Japan ‘not obligated’ to follow UN’s calls on WWII sex-slaves

5 years ago by in Japan

Japanese government stated last week that it was “not obligated” to respect a request coming from the United Nations Committee that was asking Tokyo to stop far-right politicians from denigrating the so-called “comfort women”.

The Japanese government should “refute attempts to deny the facts by government authorities and public figures, and to re-traumatize the victims through such repeated denials,” UN’s report read in late May.

During World War II, when Japan’s army occupied Korea, China and Southeast Asia, around 200,000 women were used by Japanese soldiers for sexual services, with most of the sex slaves coming from China, the Philippines and Korea, but from other occupied territories too.

In May, Toru Hashimoto, mayor of Osaka and leader of a nationalist party, stated that using comfort women was “necessary” in order for the Japanese soldiers to “rest”. His remarks fired up the neighboring countries and the United States.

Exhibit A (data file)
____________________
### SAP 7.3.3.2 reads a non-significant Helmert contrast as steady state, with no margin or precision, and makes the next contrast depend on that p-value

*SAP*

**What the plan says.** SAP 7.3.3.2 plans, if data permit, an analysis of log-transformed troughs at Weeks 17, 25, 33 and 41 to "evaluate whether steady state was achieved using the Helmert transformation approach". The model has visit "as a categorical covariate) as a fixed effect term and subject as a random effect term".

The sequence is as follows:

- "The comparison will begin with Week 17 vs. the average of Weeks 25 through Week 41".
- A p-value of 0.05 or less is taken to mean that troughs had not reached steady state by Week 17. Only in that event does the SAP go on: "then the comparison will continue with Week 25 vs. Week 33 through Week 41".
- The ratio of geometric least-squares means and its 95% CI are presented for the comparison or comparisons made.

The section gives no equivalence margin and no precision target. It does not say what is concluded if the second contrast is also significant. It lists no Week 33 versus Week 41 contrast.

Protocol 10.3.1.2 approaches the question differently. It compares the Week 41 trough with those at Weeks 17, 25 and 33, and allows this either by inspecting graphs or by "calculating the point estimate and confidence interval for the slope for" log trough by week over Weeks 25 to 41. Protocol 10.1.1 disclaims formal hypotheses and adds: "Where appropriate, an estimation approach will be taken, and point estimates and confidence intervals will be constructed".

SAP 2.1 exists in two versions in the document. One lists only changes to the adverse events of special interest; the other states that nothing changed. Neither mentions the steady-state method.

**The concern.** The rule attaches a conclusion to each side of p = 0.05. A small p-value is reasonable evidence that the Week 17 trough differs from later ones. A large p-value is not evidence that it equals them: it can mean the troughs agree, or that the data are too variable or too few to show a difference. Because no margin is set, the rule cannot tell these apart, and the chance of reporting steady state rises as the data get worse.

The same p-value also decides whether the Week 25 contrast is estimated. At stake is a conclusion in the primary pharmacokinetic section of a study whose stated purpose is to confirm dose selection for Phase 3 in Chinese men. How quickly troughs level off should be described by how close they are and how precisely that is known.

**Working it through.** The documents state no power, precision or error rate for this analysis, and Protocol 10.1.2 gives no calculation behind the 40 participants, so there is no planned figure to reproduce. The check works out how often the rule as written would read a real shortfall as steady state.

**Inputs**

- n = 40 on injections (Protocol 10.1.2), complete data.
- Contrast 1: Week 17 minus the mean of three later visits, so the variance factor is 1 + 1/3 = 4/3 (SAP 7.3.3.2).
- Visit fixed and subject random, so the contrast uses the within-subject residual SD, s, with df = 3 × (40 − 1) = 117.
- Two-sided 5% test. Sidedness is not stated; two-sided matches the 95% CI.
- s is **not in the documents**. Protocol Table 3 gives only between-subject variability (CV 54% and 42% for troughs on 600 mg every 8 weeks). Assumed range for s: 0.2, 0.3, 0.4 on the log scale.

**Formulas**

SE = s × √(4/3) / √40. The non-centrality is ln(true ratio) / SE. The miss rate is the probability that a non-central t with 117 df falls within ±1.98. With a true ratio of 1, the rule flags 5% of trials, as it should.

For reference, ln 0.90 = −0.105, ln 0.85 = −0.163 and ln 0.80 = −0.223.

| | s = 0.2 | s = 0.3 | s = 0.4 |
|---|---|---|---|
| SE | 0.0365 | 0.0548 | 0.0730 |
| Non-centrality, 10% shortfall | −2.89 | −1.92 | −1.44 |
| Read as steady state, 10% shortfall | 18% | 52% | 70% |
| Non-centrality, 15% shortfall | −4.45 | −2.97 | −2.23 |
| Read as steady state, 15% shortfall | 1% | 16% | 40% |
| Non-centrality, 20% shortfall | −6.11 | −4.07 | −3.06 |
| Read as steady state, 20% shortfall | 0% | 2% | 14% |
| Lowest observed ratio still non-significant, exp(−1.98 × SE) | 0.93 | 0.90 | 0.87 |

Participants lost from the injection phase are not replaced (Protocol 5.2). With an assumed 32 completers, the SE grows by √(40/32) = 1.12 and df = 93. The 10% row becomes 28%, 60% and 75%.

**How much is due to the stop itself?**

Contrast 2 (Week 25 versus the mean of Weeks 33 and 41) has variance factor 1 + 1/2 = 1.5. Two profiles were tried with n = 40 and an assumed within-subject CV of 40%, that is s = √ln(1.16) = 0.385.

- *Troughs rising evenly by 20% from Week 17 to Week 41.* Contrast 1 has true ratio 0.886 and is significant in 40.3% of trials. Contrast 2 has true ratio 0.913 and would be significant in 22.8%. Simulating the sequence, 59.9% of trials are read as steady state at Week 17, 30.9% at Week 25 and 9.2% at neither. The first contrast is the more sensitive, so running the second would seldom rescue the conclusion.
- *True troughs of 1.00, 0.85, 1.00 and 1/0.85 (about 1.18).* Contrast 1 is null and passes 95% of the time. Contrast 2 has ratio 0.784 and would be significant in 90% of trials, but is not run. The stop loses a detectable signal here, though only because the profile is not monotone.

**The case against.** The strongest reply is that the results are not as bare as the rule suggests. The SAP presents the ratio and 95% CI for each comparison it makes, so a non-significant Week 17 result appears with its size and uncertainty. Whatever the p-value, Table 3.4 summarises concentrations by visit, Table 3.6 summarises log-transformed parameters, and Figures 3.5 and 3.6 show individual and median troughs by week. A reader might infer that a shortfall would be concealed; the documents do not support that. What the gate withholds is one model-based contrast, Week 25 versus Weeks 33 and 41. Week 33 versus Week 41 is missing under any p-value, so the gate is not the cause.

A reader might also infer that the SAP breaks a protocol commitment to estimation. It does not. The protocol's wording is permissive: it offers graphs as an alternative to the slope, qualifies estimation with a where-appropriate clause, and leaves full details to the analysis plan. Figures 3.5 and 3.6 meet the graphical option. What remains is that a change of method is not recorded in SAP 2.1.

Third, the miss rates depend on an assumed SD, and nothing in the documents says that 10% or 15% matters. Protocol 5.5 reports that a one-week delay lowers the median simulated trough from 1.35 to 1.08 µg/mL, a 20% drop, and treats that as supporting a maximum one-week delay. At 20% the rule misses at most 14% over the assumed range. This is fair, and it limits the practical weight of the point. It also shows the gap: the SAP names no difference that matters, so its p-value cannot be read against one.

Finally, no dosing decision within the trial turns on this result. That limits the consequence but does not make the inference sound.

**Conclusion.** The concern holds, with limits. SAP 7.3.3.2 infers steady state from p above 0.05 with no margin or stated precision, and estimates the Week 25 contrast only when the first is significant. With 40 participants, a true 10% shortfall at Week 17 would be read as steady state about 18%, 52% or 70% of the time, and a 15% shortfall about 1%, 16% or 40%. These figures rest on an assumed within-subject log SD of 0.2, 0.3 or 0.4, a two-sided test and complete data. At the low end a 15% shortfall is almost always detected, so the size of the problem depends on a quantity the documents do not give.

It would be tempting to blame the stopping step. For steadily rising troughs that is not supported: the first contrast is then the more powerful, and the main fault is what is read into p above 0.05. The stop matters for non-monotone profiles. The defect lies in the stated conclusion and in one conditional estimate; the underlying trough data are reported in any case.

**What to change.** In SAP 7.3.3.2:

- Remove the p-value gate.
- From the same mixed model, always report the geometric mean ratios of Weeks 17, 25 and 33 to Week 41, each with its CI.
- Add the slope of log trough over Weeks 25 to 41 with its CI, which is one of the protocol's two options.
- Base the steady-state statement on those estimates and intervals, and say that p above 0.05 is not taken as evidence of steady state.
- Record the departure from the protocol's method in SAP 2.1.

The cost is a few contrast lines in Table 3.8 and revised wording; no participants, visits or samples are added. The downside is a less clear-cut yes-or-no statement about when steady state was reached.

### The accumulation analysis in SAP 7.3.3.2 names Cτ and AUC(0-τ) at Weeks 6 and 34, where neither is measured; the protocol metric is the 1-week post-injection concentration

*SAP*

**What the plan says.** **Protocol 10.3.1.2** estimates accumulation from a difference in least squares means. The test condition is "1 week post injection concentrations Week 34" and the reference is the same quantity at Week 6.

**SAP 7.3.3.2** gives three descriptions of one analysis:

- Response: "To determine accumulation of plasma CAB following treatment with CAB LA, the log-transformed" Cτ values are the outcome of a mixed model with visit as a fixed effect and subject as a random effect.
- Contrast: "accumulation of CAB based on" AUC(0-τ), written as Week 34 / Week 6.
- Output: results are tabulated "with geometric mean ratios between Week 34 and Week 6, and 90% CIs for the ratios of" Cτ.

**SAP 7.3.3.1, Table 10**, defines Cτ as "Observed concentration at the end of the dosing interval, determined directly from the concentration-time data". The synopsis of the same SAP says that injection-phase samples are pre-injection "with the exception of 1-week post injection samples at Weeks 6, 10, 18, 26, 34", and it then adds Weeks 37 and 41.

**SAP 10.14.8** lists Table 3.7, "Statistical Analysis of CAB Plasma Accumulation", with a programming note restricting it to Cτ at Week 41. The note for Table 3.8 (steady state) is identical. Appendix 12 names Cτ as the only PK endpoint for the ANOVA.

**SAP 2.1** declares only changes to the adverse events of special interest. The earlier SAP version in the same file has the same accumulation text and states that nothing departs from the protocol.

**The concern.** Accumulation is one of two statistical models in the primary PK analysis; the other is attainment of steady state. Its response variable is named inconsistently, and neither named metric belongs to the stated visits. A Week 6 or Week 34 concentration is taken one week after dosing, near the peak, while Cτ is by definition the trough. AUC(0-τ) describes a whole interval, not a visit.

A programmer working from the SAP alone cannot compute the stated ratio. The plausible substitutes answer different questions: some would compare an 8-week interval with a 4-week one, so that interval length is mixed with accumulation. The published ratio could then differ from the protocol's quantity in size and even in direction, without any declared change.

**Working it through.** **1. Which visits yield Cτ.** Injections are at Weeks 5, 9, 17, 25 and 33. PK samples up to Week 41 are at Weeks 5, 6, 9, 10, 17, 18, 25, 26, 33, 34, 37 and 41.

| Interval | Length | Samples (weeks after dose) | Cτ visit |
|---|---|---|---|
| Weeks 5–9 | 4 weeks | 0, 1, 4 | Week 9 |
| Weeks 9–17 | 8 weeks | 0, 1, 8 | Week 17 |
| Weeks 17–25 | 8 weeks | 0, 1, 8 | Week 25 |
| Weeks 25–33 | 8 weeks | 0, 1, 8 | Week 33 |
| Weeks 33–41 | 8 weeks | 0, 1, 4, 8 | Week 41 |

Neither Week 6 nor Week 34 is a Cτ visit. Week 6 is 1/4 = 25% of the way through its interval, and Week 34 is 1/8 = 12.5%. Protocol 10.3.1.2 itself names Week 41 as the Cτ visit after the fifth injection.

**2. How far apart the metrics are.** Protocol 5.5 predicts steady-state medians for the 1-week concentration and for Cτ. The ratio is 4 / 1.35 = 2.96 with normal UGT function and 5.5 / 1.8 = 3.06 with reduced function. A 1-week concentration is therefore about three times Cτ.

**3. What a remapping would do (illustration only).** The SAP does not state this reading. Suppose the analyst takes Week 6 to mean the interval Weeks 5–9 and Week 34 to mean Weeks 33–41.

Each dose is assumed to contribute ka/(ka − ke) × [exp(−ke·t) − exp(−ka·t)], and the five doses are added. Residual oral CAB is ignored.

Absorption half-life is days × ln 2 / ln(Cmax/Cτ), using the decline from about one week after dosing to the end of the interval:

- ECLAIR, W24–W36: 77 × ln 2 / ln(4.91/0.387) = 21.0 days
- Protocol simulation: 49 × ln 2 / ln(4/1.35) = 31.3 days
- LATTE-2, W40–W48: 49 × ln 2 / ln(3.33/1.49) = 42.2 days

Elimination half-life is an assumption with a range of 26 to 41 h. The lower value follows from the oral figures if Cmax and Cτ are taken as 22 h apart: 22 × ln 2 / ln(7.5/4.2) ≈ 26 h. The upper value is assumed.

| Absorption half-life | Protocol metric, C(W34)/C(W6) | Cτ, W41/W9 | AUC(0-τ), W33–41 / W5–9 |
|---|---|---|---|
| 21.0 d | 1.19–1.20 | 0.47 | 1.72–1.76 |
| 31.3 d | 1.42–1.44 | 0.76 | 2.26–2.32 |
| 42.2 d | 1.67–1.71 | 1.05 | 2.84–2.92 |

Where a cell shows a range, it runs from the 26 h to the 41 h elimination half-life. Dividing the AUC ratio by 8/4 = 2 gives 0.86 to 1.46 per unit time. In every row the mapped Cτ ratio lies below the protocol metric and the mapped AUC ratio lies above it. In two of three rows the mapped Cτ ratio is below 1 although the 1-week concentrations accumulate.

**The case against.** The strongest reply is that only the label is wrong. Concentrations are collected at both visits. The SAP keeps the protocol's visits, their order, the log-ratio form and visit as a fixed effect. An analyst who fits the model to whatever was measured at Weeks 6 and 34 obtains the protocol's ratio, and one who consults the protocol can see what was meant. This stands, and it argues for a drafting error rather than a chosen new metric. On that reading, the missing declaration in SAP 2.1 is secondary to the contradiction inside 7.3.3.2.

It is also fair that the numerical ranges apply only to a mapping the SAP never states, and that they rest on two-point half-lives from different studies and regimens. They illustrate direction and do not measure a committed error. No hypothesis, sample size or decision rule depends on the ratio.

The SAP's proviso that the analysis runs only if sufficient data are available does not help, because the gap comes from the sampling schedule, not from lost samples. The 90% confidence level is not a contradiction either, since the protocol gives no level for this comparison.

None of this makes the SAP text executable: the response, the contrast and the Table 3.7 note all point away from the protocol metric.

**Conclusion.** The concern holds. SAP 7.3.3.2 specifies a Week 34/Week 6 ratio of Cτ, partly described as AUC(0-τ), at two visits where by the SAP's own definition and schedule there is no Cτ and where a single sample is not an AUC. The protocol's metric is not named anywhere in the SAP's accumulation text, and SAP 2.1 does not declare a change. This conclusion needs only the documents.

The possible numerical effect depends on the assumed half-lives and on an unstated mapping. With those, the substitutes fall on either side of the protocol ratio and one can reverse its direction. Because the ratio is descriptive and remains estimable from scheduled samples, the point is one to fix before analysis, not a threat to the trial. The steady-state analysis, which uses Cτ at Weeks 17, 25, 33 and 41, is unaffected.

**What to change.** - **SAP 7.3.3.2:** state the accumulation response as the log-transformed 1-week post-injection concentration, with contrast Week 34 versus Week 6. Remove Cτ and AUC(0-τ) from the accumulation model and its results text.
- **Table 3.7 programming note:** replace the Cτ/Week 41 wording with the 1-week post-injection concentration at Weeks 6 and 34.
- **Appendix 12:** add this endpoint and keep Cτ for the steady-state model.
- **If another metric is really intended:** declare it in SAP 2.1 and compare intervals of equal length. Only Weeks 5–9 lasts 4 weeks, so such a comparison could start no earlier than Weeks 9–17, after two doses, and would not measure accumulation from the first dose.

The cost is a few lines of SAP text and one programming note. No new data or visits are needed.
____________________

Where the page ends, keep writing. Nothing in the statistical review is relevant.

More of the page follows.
Weeks later, Hashimoto apologized after a demonstration outside Osaka’s city hall and a condemnation by the US State Department.

“We must express our deep remorse at the violation of the human rights of these women by Japanese soldiers in the past, and make our apology to the women,” he said.

He added, however, that it was not “fair” for Japan to be the only one blamed for this, according to the international press.